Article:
Plan for 2010’s Innovation Fund Supports New Ideas
2010 Innovation Fund is paving the way for a new era of curricular
and cocurricular advances. Made possible by a generous grant from
the Andrew W. Mellon Foundation, the $40,000 fund has been distributed
to support projects that stimulate thinking about the academic,
cocurricular, and administrative goals of The Plan for Mount
President Joanne V. Creighton recently announced the recipients
of the Innovation Fund grants for 2003–2004 and thanked
the Academic Priorities Committee for its excellent job soliciting
proposals. “The proposals submitted for these funds represent
creative and exciting work,” Creighton said, “that
will launch The Plan for 2010 well.”
Here are summaries of the 2003–2004 proposals that received
To build on The
Plan for 2003’s core goals of increasing students’
engagement with the world and emphasizing analytical writing skills,
Martha Ackmann, senior lecturer in women’s studies, proposed
“Conversations about Journalism.” This series of talks
among Mount Holyoke and Five College faculty, as well as with
select educators nationwide, will explore ways to define journalism
and communications for a possible new curricular initiative.
Act: Maintaining an Active Research Program at a Small Liberal
Arts College” was submitted by Sarah Bacon, assistant professor
of biological sciences, and Sharon Stranford, Clare Boothe Luce
Assistant Professor of Biological Sciences. This faculty seminar
will target issues of particular concern to junior science faculty
as they establish and maintain experimental research programs
in the sciences.
George Cobb, Robert
L. Rooke Professor of Mathematics and Statistics, requested funding
to support faculty discussions on ways in which faculty teaching
is recognized, rewarded, and publicized. Among the outcomes envisioned
is a strong message to potential students and their parents that
Mount Holyoke’s rhetoric about the value of good teaching
is backed by substance.
Jim Coleman, professor
of dance, proposed a one-day Arts Retreat aimed toward improving
cooperation and enhancing collaborative possibilities for the
arts at MHC. Invited participants will include
all MHC arts faculty, student representatives from each of the
seven arts-related programs, and other interested faculty from
outside the arts.
seminar in architectural studies will be offered thanks to a proposal
by Michael Davis, professor of art. Codirected by Karen Koehler,
visiting associate professor of art, this two-credit seminar will
bring selected students and faculty from across the disciplines
to investigate the built environment through design practice,
architectural history, theory, and science.
Frank DeToma, Professor
of Biological Sciences on the Alumnae Foundation, proposed a two-day
retreat for biology faculty. Among the aims of the retreat, which
was held in May, was exploring the development of more curricular
connections among biology and mathematics, computer science, and
the other sciences.
A proposal by Marianne
Doezema, director of the art museum, focuses on The Plan for
2010’s attention to landscape as one of the College’s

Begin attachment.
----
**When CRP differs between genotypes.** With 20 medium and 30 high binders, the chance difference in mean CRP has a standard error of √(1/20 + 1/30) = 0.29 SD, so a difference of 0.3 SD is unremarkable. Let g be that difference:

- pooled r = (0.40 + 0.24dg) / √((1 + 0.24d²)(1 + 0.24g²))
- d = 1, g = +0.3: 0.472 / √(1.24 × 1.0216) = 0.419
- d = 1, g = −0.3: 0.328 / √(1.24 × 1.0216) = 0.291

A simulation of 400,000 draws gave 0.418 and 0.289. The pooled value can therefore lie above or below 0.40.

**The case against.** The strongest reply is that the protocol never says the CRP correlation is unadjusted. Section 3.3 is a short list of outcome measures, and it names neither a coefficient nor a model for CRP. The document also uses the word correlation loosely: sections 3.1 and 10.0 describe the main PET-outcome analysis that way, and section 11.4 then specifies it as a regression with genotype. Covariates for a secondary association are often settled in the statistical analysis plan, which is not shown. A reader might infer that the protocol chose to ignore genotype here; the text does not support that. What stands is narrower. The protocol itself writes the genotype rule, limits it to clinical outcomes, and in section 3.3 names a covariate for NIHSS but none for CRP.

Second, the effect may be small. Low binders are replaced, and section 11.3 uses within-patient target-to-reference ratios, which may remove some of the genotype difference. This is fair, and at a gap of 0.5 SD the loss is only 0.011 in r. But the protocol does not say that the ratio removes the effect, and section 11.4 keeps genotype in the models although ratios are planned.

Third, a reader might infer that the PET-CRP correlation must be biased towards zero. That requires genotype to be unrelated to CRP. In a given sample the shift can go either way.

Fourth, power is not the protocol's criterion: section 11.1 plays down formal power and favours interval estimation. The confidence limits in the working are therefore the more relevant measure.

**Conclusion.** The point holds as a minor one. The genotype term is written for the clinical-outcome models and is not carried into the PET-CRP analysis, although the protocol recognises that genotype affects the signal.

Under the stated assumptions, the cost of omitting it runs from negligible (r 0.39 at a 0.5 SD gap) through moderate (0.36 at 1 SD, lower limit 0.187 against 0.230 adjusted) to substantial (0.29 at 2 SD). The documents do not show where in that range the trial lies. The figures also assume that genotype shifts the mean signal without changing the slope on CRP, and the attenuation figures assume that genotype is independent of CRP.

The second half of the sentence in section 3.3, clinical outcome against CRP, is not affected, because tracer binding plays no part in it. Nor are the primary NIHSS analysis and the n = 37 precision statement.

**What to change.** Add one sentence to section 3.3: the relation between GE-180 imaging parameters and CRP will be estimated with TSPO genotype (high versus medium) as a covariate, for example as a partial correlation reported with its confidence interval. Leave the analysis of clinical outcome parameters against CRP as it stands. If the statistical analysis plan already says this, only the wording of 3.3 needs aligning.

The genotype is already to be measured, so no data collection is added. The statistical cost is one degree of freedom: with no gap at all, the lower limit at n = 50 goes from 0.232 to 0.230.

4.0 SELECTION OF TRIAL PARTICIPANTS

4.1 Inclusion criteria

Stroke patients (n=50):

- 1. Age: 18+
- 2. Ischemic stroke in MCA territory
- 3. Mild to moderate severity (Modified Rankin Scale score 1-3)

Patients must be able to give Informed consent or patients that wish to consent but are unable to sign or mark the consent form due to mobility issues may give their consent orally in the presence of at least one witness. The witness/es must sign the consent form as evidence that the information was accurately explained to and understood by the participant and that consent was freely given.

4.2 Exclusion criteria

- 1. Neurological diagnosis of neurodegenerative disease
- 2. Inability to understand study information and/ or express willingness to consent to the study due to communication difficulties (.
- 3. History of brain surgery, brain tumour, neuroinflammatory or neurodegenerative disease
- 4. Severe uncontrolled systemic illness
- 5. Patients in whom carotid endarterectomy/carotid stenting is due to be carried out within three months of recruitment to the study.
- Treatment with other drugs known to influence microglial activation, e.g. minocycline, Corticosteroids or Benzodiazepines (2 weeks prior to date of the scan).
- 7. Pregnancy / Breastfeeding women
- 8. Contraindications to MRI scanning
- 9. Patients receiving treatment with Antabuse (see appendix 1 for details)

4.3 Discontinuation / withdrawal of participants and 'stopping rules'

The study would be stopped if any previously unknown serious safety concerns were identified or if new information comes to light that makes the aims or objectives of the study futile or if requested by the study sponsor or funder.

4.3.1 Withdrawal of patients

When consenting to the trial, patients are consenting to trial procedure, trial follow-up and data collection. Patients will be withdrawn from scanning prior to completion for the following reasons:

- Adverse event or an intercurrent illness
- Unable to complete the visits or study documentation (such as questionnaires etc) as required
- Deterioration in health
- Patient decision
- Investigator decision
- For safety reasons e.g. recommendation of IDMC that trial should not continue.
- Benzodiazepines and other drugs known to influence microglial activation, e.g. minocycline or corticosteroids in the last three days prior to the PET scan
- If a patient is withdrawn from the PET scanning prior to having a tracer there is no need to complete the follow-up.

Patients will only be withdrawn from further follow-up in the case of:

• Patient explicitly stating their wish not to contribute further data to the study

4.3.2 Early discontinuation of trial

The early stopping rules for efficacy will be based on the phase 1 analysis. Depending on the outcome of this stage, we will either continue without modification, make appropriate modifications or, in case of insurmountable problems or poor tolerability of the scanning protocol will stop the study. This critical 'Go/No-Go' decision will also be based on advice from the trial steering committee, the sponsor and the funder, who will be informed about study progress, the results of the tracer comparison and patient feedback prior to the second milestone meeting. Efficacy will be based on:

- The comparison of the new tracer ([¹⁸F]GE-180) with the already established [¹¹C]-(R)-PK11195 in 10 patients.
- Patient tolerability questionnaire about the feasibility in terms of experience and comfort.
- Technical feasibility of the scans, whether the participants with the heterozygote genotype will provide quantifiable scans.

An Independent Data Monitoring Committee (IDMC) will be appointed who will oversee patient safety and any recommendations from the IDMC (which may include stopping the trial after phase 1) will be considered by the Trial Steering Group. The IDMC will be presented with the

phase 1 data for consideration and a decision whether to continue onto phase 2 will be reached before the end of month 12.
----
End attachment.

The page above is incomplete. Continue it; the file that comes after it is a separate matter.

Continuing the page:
important assets. To further the commission of an outdoor sculpture
funded by the museum, the Innovation Fund will finance the honorarium
and travel expenses for artists selected to examine the site and
present their work to the MHC community.
The Innovation Fund
will allow Rose Flachs and Charles Flachs, associate professors
of dance, to visit the National Ballet School of Cuba. Their research
and fieldwork will shape a future January Term course on the pedagogy
of Cuban ballet.
A faculty seminar
to explore the enterprise of educational studies from interdisciplinary
perspectives was proposed by Sandy Lawrence, associate professor
of psychology and education, and Lenore Carlisle, visiting assistant
professor of psychology and education. The project’s long-range
goal is to generate a detailed rationale and overview of an interdepartmental
major and minor in educational studies.
In keeping with The
Plan for 2010’s goal to build Mount Holyoke’s
visibility through “maximum use of the Web in marketing
the College and promoting its distinctive strengths,” the
Office of Communications proposed an audio component for the MHC
Web site. Audio files of interviews will be strategically embedded
throughout the site to target prospective students and other audiences.
The CAUSE Program
(Creating Awareness and Unity for Social Equality), a student-run
organization, requested a grant to fund a Diversity and Leadership
Odyssey trip for January 2004. As last year, a select group of
ten students and two staff members will team up with Habitat for
Humanity to build and repair houses. A January Term class component
on diversity, race, gender, and advanced leadership will enhance
the 2004 fieldwork.
Mary Jo Salter, Emily
Dickinson Senior Lecturer in the Humanities, proposed staging
her play in progress about the historical moment when young John
Milton visited the aged, blind Galileo, who was under house arrest
in Florence after his conviction by the Inquisition. To present
this story of the dramatic intersection of art and science, political
and scientific revolution, and blindness and seeing, Salter will
collaborate with Holger Teschke, visiting professor of theatre
arts, and Jim Coleman, professor of dance.
A faculty seminar
on Puerto Rican studies is the result of a proposal by Preston
Smith, associate professor of politics. Since many community-based
learning (CBL) classes involve the Puerto Rican citizens of neighboring
Holyoke, the seminar aims to help CBL faculty educate students
about Puerto Rican history and culture in Holyoke, in the United
States, and on the island.